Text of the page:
Texas Climate News reports:
Craig Wilson, a senior research associate at [Texas A&M]:
“The severe drought in Texas and much of the Southwest continues to wreak havoc with the number of monarchs, Wilson explains.
“The conditions have been dry both here and in Mexico in recent years. It takes four generations of the insects to make it all of the way up to Canada, and because of lack of milkweed along the way, a lot of them just don’t make it.”
The dry conditions and changing farming practices are hampering the growth of milkweed, the only type of plant the monarch will digest as it makes its trip north. Texas has had dozens of wildfires in the past few years that have hampered milkweed growth, and even though there are more than 30 types of milkweed in the state, the numbers are not there to sustain the Monarchs as they start their 2,000-mile migration trip to Canada. Increased use of pesticides is also adversely affecting milkweed production, he notes.
The latest decrease in monarch butterflies is likely due to a decrease in the milkweed plant (Asclepias) – a primary food for monarchs – from herbicide use in the butterfly’s reproductive and feeding grounds in the U.S., as well as extreme climate variations during the fall and summer affecting butterfly reproduction.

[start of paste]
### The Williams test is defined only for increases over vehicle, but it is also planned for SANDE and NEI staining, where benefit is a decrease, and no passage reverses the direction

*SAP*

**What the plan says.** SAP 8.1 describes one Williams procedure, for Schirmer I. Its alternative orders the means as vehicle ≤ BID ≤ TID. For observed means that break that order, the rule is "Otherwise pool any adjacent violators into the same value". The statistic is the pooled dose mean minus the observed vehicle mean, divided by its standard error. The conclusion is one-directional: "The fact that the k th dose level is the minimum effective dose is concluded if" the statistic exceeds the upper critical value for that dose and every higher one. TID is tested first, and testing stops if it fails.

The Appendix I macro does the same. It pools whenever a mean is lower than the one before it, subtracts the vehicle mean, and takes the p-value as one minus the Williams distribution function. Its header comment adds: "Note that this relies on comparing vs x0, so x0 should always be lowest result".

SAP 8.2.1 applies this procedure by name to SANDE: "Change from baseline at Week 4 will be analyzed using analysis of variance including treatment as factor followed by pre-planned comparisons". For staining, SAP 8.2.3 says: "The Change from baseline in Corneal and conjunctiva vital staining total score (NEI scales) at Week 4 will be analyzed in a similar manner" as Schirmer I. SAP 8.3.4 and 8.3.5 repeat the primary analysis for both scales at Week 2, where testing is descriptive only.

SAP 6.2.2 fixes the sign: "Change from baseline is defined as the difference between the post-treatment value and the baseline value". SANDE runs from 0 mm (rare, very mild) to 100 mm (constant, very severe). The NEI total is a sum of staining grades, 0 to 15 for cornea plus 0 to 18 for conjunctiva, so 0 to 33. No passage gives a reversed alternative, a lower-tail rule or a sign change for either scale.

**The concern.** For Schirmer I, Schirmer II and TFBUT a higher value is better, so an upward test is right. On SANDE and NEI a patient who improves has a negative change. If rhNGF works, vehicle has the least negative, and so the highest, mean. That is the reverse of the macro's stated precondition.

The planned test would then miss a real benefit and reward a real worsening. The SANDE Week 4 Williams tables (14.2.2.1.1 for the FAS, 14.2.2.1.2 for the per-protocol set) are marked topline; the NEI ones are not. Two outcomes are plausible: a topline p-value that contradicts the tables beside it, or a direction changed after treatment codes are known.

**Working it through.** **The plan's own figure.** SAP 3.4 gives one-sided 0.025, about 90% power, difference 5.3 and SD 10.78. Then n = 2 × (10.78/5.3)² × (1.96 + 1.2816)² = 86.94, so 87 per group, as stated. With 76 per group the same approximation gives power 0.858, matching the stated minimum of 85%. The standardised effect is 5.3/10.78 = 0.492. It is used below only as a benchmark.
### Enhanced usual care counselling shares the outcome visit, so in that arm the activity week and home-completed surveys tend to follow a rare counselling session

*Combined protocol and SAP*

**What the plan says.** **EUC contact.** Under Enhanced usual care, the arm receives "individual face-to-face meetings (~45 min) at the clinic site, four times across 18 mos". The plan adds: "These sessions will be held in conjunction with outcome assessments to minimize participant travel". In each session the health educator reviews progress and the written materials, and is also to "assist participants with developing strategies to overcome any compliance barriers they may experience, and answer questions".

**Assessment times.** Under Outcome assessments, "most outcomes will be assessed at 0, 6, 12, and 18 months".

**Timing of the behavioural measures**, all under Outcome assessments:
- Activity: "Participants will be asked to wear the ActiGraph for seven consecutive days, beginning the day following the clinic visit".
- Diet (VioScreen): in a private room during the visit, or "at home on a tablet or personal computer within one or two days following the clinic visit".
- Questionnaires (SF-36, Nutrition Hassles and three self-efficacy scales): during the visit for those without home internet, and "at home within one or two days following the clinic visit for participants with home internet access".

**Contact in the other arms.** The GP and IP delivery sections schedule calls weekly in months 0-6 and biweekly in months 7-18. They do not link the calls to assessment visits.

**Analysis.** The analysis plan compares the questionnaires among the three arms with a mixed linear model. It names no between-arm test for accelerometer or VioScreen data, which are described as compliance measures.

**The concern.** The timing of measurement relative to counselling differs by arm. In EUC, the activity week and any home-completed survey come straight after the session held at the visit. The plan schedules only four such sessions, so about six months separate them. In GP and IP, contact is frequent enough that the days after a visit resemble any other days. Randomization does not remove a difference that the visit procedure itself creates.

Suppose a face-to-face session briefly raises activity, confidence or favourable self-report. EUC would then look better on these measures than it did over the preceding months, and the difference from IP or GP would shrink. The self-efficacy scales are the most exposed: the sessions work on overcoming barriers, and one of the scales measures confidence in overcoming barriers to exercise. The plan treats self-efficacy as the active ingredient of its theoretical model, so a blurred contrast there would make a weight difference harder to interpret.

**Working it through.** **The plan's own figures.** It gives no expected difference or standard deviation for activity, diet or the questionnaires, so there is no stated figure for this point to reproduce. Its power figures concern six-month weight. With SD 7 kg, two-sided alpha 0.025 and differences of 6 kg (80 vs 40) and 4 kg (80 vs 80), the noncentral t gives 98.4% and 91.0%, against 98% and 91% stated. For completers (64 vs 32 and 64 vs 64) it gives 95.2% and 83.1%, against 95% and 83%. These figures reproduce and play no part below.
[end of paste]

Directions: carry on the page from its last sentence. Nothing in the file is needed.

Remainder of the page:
“Extreme climate fluctuations in the U.S. and Canada affect the survival and reproduction of butterflies,” Omar Vidal, director general of WWF-Mexico, said. “The monarch’s lifecycle depends on the climatic conditions in the places where they develop. Eggs, larvae and pupae develop more quickly in milder conditions. Temperatures above 95°F can be lethal for larvae, and eggs dry out in hot, arid conditions, causing a drastic decrease in hatch rate.”